Did you get that sharp new smartphone - the one that streams music, shoots video and surfs the web? How about the new hand-held tablet with a battery that never dies? Congratulations, you've got the latest electronics.
So, what did you do with the old phone and computer? If you threw them in the garbage or put them on the curbside with a FREE sign, you probably need to get current on the latest in electronics disposal.
In the United States alone, there are over 90 percent of American adults own a cell phone, according to the Pew Research Center. Think of how many of those people are on their second and even third cell phones. When you also consider that 80 percent of the world's population live in an area with cell phone reception, recycling old phones just makes sense.
Each year, we dispose of roughly 250 million computers. In 2003, the National Safety Council predicted that between 315 million and 680 million computers will become obsolete within the next few years. In California alone, 6,000 computers become obsolete each day. Out of the high volume of discarded and obsolete computers, only 10 percent are actually recycled. The vast majority of electronics are simply thrown away.
Computers seem so efficient and environmentally-friendly, but there are hidden dangers associated with them once they become e-waste. The harmful materials contained in electronics, coupled with the fast rate at which we're replacing outdated units, poses a real danger to human health if electronics are not properly processed prior to disposal or recycled.
Electronics like computers and cell phones contain a lot of different toxins. For example, cathode ray tubes (CRTs) in computers contain heavy metals, such as lead, barium and cadmium, which can be very harmful to health if they enter the water system. These materials can cause damage to human nervous and respiratory systems. Flame retardant plastics, used in electronics casings, can release particles that damage human endocrine functions. These are the types of things that can happen when unprocessed e-waste is put directly in landfill.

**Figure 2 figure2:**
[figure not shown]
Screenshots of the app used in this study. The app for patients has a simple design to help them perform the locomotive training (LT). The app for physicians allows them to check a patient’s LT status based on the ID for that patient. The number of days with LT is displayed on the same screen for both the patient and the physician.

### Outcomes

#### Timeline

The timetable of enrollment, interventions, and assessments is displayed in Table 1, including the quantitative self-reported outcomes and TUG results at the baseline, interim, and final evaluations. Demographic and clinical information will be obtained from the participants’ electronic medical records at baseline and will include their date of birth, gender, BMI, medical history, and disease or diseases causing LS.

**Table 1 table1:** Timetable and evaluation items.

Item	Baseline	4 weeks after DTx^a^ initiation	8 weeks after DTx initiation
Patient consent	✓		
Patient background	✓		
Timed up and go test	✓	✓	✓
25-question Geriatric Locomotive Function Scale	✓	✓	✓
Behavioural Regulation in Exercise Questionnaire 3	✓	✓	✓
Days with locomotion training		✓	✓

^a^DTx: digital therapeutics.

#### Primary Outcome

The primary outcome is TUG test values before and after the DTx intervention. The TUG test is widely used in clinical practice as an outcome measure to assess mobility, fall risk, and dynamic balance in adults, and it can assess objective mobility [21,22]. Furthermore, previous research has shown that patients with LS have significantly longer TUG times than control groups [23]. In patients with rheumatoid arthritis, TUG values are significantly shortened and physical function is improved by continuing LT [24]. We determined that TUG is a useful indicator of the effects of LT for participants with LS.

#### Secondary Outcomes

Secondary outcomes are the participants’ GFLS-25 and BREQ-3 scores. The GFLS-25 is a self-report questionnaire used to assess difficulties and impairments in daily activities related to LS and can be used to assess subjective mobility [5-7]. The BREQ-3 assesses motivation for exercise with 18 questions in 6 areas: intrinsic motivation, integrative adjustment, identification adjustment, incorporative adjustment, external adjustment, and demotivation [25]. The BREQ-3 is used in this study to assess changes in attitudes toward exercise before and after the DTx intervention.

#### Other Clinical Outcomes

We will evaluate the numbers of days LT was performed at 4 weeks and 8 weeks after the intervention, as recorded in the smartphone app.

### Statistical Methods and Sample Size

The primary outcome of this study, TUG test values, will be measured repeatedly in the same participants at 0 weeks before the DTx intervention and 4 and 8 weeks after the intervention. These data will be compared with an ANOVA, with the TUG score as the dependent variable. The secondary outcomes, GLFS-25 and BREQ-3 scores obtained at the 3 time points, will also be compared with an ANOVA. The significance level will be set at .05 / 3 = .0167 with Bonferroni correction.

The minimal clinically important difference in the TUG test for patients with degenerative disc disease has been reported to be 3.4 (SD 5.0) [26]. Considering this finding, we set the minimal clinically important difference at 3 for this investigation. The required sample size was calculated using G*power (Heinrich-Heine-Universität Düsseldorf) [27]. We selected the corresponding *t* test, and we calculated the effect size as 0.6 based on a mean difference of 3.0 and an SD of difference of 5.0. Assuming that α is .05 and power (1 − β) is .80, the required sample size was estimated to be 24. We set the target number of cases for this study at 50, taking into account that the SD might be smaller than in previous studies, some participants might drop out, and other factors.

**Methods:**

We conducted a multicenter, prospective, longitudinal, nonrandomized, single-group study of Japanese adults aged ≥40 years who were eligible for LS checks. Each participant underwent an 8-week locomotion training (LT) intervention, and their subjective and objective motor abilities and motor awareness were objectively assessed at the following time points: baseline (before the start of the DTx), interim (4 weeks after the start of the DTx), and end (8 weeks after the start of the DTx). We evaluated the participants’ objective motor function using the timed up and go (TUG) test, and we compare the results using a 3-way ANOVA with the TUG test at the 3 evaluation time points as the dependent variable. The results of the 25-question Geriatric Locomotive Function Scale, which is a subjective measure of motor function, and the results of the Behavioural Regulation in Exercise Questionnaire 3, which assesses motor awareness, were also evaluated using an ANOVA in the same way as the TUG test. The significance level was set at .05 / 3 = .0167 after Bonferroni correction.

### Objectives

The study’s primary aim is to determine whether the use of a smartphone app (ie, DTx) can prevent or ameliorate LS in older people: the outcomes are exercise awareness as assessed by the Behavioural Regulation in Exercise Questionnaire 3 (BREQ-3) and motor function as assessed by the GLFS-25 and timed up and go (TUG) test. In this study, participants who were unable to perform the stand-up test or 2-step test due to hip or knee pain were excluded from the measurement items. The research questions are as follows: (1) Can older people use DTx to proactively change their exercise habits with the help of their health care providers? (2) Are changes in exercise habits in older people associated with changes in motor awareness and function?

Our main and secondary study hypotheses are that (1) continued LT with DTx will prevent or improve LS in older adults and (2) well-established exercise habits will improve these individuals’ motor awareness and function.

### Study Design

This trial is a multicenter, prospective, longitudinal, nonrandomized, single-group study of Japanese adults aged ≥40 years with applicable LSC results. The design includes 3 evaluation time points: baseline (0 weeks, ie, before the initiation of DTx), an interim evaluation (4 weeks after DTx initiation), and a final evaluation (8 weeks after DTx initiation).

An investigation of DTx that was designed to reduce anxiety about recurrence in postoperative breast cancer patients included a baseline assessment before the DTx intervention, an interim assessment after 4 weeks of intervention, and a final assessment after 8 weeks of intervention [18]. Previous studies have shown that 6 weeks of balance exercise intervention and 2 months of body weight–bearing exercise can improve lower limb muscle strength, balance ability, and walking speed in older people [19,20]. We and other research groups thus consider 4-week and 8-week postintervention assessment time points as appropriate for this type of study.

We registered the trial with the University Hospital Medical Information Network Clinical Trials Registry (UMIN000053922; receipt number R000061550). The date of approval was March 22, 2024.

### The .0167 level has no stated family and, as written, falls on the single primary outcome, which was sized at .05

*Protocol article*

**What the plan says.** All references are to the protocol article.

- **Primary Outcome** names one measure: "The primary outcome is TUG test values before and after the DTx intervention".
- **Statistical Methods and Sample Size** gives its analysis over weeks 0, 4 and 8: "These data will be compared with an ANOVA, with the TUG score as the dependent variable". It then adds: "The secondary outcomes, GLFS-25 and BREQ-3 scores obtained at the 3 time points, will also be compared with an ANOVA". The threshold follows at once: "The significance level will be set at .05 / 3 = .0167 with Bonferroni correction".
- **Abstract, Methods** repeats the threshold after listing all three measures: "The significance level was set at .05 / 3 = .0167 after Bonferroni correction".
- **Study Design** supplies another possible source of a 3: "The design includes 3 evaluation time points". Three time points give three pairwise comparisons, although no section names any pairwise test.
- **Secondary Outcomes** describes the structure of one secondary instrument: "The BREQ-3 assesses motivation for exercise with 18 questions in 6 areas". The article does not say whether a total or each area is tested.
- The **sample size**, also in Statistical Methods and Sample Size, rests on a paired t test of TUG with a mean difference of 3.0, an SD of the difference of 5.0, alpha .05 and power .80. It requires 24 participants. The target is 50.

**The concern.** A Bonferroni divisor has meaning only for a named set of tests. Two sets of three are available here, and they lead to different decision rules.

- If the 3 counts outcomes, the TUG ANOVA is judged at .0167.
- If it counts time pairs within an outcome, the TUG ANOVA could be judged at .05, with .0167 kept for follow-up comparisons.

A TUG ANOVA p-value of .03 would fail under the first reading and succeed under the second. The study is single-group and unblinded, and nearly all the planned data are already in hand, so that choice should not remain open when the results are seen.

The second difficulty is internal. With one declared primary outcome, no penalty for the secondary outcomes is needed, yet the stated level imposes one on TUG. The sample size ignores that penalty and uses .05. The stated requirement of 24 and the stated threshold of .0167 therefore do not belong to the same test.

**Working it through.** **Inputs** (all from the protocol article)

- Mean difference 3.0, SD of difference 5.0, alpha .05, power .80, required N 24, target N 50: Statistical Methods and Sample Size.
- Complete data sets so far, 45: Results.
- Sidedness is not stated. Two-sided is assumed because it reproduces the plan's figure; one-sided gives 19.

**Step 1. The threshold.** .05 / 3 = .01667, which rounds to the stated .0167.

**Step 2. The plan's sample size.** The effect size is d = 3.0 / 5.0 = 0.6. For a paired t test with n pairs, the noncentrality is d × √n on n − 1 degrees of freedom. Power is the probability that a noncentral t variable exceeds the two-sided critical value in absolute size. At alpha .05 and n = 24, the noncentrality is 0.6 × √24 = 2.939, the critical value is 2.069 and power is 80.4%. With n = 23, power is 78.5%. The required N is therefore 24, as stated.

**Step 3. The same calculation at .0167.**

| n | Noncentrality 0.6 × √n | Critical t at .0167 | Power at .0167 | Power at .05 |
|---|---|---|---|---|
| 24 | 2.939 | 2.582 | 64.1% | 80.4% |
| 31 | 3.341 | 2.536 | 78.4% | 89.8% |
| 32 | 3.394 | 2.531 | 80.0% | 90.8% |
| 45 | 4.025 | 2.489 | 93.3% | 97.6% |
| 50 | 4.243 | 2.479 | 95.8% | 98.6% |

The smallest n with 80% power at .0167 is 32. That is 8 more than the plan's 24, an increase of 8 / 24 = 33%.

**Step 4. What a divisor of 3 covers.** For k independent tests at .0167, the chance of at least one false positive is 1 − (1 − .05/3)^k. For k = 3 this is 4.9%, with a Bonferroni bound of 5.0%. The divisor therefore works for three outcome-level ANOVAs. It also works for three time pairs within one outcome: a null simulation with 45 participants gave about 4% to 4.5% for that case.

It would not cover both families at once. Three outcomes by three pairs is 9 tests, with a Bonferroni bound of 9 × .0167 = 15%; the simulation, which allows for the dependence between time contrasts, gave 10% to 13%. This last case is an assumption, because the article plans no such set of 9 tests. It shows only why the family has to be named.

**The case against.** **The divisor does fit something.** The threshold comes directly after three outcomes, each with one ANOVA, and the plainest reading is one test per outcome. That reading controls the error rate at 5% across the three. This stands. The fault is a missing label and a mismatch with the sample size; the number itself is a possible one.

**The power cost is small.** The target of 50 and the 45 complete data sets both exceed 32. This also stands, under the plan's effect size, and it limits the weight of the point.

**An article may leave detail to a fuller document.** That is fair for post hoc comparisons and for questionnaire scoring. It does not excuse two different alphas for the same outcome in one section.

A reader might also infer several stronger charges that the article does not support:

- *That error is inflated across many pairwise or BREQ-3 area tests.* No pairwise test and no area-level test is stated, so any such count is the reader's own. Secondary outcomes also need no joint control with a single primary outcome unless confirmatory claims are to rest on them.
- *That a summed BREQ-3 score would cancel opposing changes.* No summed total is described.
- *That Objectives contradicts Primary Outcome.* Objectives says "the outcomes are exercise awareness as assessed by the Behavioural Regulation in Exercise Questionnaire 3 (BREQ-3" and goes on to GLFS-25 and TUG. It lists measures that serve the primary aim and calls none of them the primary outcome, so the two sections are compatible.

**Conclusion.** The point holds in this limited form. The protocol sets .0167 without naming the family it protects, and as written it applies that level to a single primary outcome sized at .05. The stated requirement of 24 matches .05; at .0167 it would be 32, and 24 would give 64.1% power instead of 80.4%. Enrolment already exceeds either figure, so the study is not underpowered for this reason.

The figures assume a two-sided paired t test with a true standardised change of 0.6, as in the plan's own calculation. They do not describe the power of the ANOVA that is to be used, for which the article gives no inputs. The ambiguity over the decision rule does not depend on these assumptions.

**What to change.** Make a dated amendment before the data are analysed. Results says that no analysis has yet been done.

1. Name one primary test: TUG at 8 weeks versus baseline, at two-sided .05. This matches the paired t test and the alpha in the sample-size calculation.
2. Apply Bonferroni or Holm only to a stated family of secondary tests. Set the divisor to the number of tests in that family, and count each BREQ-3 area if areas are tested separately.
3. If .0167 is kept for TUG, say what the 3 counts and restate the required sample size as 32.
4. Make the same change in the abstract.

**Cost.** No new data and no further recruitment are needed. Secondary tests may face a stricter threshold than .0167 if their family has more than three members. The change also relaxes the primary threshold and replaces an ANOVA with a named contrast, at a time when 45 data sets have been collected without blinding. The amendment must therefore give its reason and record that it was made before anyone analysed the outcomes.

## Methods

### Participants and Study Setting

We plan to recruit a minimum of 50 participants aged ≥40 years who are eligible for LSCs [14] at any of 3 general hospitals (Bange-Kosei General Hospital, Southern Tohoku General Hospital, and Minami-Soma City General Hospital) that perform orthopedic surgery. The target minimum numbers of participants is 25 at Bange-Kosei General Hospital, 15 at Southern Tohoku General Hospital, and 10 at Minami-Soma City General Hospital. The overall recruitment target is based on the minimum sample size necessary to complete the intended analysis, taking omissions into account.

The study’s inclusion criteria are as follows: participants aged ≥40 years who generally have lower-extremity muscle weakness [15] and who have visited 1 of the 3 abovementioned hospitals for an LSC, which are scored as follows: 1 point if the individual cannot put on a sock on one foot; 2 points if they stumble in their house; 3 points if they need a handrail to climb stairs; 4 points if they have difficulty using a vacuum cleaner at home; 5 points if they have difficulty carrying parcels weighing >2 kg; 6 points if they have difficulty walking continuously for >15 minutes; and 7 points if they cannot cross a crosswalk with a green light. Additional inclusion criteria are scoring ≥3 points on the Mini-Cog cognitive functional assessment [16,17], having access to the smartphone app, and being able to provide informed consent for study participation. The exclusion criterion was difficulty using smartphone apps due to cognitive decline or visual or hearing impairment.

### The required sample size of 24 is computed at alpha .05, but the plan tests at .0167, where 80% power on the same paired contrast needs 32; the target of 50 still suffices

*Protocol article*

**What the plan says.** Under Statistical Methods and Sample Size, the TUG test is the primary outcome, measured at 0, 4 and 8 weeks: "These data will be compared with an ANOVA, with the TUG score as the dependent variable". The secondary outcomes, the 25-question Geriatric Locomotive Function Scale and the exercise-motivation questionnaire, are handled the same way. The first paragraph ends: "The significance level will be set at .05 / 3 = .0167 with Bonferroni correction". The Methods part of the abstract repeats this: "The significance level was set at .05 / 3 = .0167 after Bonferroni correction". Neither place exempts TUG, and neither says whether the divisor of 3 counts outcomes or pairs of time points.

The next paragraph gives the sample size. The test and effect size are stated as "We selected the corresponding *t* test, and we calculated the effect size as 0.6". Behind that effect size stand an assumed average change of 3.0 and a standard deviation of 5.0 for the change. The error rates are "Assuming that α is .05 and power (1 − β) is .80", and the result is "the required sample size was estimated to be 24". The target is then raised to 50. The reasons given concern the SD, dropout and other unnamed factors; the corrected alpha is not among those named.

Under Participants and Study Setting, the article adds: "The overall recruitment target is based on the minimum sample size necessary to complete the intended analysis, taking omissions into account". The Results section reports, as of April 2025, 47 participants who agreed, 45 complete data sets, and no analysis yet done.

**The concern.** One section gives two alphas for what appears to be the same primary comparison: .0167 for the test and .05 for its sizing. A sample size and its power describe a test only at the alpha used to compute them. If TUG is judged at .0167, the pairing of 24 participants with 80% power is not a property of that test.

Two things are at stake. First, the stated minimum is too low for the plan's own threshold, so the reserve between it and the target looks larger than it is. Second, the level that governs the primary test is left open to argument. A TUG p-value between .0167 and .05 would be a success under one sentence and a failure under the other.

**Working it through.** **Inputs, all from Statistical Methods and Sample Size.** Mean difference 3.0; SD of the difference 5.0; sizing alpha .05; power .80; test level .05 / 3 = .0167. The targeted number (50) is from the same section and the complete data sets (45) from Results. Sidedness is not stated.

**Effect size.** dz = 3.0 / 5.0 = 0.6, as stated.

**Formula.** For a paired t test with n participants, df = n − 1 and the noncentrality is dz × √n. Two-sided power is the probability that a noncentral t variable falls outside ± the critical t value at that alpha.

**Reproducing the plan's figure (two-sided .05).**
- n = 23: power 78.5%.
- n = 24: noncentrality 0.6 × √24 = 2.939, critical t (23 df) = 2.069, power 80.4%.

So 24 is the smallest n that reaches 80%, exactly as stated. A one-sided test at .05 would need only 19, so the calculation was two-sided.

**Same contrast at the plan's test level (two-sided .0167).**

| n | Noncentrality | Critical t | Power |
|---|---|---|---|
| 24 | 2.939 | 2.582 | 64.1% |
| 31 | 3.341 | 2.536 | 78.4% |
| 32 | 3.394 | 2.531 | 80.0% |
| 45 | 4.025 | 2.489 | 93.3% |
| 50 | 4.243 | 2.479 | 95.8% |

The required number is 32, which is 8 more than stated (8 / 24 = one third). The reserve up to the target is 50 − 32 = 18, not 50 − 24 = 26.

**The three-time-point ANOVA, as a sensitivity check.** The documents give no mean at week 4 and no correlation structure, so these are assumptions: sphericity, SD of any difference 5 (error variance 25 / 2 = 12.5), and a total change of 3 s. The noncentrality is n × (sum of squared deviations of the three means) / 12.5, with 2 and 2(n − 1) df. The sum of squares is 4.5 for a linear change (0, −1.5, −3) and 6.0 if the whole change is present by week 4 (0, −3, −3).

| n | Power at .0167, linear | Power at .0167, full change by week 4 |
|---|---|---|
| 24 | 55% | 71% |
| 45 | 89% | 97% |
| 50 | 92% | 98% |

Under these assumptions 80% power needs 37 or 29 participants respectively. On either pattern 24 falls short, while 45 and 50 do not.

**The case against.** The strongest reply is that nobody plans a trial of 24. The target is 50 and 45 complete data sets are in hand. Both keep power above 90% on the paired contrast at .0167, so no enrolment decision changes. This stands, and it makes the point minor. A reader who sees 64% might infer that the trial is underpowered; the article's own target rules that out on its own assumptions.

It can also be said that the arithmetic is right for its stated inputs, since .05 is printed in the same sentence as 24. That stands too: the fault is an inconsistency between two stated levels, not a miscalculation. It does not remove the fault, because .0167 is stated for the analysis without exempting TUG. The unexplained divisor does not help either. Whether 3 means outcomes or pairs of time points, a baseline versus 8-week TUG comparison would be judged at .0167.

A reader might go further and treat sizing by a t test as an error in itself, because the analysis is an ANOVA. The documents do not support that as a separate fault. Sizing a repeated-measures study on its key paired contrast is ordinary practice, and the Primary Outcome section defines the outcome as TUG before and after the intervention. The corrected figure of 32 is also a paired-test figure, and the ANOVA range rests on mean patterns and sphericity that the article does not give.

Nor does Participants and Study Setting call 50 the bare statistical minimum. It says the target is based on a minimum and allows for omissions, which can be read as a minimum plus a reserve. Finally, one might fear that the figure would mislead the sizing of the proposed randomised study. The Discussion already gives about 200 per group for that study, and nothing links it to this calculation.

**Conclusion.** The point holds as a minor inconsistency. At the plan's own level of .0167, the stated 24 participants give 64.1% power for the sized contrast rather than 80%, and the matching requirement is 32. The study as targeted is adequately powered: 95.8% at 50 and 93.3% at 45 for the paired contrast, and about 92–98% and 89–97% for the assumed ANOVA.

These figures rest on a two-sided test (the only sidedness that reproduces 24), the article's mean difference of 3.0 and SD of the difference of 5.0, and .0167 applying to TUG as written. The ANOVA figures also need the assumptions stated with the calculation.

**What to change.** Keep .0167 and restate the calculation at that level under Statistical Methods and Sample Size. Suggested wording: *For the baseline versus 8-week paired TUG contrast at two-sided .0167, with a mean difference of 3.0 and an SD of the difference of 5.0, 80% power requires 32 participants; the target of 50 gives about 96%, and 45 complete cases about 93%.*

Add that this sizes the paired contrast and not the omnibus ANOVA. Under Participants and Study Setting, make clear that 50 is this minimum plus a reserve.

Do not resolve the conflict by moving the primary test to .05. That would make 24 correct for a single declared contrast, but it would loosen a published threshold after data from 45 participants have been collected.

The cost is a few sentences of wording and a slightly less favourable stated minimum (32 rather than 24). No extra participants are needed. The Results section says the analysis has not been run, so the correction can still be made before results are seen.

Countries, such as Japan and the member nations of the European Union, have laws that regulate e-waste disposal. Internationally, the Basel Convention Treaty restricts the export of hazardous waste from developed countries to developing countries.
In the U.S., there are no federal regulations or legislation that specifically addresses e-waste disposal. There are, however, state laws dealing with the issue. Currently, numerous states have passed regulations governing the disposal and/or recycle of electronic waste.
Notably, California enacted AB2901, the Cell Phone Recycling Act of 2004, which took effect on July 1, 2006. This law states that retailers who sell mobile phones in California must offer a no-cost way for consumers to properly dispose of their old phones. Specifically, these requirements include "a system for the acceptance and collection of used cell phones for reuse, recycling, or proper disposal." The law applies regardless of the sales channel used to purchase the phone, be it an in-store, catalog, or online transaction.
Cumulatively, these laws are making some impact on the responsible manufacture and disposal of e-waste. As awareness of this issue continues to spread, progress will hopefully follow suit.